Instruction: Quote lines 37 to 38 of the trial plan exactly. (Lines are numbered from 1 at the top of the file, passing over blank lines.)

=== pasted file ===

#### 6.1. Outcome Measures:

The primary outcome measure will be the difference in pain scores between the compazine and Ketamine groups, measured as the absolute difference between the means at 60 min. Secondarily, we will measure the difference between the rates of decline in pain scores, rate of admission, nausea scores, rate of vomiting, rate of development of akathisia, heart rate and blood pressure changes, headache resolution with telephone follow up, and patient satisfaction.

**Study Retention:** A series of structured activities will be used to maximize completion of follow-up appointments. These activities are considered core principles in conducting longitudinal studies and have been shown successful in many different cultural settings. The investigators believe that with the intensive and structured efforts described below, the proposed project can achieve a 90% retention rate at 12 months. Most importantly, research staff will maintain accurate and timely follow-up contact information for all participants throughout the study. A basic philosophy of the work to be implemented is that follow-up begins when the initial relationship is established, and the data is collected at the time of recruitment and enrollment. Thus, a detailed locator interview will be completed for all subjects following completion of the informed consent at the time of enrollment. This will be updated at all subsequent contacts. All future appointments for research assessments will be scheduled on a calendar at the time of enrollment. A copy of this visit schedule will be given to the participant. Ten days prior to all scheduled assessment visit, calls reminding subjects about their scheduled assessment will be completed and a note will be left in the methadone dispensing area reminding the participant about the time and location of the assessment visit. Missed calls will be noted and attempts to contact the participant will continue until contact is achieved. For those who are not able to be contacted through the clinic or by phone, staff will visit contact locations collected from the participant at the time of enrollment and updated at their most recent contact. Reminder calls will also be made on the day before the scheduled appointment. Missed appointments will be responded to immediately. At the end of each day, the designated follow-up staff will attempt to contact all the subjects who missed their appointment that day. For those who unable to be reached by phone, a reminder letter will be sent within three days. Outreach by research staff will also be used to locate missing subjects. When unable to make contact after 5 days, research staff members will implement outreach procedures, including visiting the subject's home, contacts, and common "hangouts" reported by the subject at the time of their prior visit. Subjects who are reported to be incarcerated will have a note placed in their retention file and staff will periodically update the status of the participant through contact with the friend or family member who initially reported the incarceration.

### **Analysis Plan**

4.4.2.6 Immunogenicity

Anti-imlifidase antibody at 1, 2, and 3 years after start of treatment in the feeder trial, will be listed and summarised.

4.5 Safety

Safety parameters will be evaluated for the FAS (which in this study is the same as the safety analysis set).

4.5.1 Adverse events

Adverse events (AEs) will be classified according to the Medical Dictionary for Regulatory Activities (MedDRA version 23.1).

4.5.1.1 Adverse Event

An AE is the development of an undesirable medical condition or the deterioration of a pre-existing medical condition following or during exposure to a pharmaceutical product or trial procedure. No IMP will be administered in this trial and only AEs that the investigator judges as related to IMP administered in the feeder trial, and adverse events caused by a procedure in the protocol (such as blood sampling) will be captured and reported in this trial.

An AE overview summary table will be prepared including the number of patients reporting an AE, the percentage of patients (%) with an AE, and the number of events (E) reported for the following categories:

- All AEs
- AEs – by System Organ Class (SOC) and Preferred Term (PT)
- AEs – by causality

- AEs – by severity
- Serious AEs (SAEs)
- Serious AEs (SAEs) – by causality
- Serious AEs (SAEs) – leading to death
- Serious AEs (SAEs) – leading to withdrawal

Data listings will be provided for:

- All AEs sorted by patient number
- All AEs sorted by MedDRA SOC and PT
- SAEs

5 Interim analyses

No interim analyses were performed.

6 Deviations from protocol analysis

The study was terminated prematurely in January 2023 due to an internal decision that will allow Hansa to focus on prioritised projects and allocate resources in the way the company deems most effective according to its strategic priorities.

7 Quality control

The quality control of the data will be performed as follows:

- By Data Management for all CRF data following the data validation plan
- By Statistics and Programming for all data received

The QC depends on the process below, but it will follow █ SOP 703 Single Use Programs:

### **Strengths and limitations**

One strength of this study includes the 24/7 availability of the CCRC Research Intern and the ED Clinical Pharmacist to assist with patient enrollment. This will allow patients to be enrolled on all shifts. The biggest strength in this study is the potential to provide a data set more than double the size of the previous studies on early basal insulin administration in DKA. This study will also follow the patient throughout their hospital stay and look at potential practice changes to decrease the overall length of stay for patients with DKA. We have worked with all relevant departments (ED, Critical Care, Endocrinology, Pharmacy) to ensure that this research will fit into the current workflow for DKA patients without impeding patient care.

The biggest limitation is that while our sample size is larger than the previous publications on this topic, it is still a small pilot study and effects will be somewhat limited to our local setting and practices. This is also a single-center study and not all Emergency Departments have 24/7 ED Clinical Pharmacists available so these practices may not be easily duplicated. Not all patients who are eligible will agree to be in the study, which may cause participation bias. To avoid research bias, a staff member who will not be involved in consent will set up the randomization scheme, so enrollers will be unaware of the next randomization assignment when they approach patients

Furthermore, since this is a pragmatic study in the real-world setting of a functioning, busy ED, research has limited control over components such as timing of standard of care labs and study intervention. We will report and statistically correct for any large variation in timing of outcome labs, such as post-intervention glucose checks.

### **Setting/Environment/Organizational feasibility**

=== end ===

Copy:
The biggest limitation is that while our sample size is larger than the previous publications on this topic, it is still a small pilot study and effects will be somewhat limited to our local setting and practices. This is also a single-center study and not all Emergency Departments have 24/7 ED Clinical Pharmacists available so these practices may not be easily duplicated. Not all patients who are eligible will agree to be in the study, which may cause participation bias. To avoid research bias, a staff member who will not be involved in consent will set up the randomization scheme, so enrollers will be unaware of the next randomization assignment when they approach patients

Furthermore, since this is a pragmatic study in the real-world setting of a functioning, busy ED, research has limited control over components such as timing of standard of care labs and study intervention. We will report and statistically correct for any large variation in timing of outcome labs, such as post-intervention glucose checks.